In 1978, the people of Bell Island, off the coast of Canada, experienced a bright flash, and explosion, and an electrical surge that took down buildings, killed livestock, and was seen by nuclear weapon detectors in space. It was the loudest explosion in Canadian history. And what caused it is still a bit of a mystery.


It became known as the Chelyabinsk meteor, and thanks to the popularity of dash cam videos in Russia, it became one of the most well-documented meteor strikes in human history.

It was the size of a 6-story building and hit the atmosphere at 64,000 kilometers per hour – roughly 40,000 miles per hour, exploding about 19 to 24 kilometers in the atmosphere (12 to 15 miles).

And this explosion was massive, shattering windows for hundreds of miles and injuring 1200 people. For a brief moment, it was brighter than the sun.

By the way, ackshually (meme), this makes it what’s known as a “bolide,” that’s the technical term for a meteor that shines brighter than Venus in the sky. Which this one definitely did.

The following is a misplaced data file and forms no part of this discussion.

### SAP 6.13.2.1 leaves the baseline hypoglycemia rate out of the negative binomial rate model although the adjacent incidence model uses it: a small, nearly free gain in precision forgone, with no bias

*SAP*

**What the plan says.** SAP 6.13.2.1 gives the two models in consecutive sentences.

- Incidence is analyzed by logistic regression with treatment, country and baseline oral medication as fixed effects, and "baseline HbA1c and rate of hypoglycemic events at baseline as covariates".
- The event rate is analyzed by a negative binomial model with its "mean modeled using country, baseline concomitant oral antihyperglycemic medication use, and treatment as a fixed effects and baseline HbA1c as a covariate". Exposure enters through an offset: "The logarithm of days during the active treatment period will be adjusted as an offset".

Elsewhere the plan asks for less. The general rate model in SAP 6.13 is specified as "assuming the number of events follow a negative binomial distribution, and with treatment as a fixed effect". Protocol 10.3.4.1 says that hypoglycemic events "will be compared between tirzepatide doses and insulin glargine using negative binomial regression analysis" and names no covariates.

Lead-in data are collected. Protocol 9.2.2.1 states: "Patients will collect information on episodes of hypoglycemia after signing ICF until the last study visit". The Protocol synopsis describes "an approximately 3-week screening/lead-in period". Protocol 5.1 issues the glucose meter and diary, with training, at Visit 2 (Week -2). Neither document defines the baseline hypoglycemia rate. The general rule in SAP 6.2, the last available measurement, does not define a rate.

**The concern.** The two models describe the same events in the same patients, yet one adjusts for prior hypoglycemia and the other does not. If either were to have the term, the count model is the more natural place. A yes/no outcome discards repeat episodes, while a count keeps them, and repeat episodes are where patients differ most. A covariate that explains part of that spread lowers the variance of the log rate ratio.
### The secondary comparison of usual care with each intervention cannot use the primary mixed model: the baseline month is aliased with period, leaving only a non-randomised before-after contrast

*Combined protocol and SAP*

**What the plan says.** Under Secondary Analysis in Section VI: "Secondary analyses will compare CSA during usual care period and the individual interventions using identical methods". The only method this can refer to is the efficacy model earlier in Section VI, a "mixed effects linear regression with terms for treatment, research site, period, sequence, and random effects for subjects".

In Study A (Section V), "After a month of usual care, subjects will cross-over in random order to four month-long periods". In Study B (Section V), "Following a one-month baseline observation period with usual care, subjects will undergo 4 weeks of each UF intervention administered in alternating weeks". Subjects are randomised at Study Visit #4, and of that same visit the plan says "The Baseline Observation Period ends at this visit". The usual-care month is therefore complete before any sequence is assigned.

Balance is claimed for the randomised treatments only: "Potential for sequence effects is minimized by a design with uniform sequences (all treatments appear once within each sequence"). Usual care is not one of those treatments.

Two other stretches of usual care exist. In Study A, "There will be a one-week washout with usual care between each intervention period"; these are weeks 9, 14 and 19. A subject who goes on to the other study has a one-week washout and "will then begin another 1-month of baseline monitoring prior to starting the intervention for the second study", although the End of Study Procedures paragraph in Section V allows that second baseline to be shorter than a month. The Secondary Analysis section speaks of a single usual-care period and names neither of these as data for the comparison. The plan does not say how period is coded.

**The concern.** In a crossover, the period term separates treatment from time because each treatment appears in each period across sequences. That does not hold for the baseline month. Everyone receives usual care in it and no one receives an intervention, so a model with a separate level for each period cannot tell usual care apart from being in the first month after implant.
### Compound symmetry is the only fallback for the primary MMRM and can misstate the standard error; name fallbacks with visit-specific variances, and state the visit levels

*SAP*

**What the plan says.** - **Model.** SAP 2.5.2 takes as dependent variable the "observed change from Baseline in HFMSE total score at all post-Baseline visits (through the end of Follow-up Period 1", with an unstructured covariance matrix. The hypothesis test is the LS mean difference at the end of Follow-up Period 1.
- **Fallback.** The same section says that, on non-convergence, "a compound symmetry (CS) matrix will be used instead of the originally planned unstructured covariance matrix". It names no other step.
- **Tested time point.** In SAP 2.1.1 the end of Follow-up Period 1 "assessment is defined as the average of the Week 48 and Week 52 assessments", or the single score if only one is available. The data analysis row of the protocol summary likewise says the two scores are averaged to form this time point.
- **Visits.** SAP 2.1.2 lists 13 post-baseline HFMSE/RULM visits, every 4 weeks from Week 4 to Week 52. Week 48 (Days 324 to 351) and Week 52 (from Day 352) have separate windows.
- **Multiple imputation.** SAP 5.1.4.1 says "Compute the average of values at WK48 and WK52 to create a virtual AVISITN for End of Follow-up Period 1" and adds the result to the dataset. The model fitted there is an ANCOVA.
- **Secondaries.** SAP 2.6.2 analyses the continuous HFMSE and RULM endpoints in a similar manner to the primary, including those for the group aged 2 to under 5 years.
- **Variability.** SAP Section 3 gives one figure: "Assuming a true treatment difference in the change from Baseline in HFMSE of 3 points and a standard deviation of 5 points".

In fact, it was picked up on monitors as far away as Antarctica.

Okay, so Russia is here… Antarctica is here.

The energy released exceeded 470 kilotons of TNT, for perspective, that’s 30 to 40 times bigger than the bomb that struck Hiroshima.

Speaking of nuclear explosions, the nuclear detection network, operated by the Comprehensive Nuclear-Test-Ban Treaty Organization said it was the largest explosion ever recorded in its history.

This meteor was no joke, and the scariest thing about it is that astronomers had no idea that it existed. It caught everyone completely by surprise. Don’t think about that too much.

Ironically, on the day that the asteroid hit, astronomers were anxiously watching another asteroid called 2012 DA14, which was passing within 27,000 kilometers of Earth. And then Chelyabinsk hit from a completely different direction, they were totally unrelated.

But even Chelyabinsk pales in comparison to the Tunguska meteor that hit Siberia in 1908.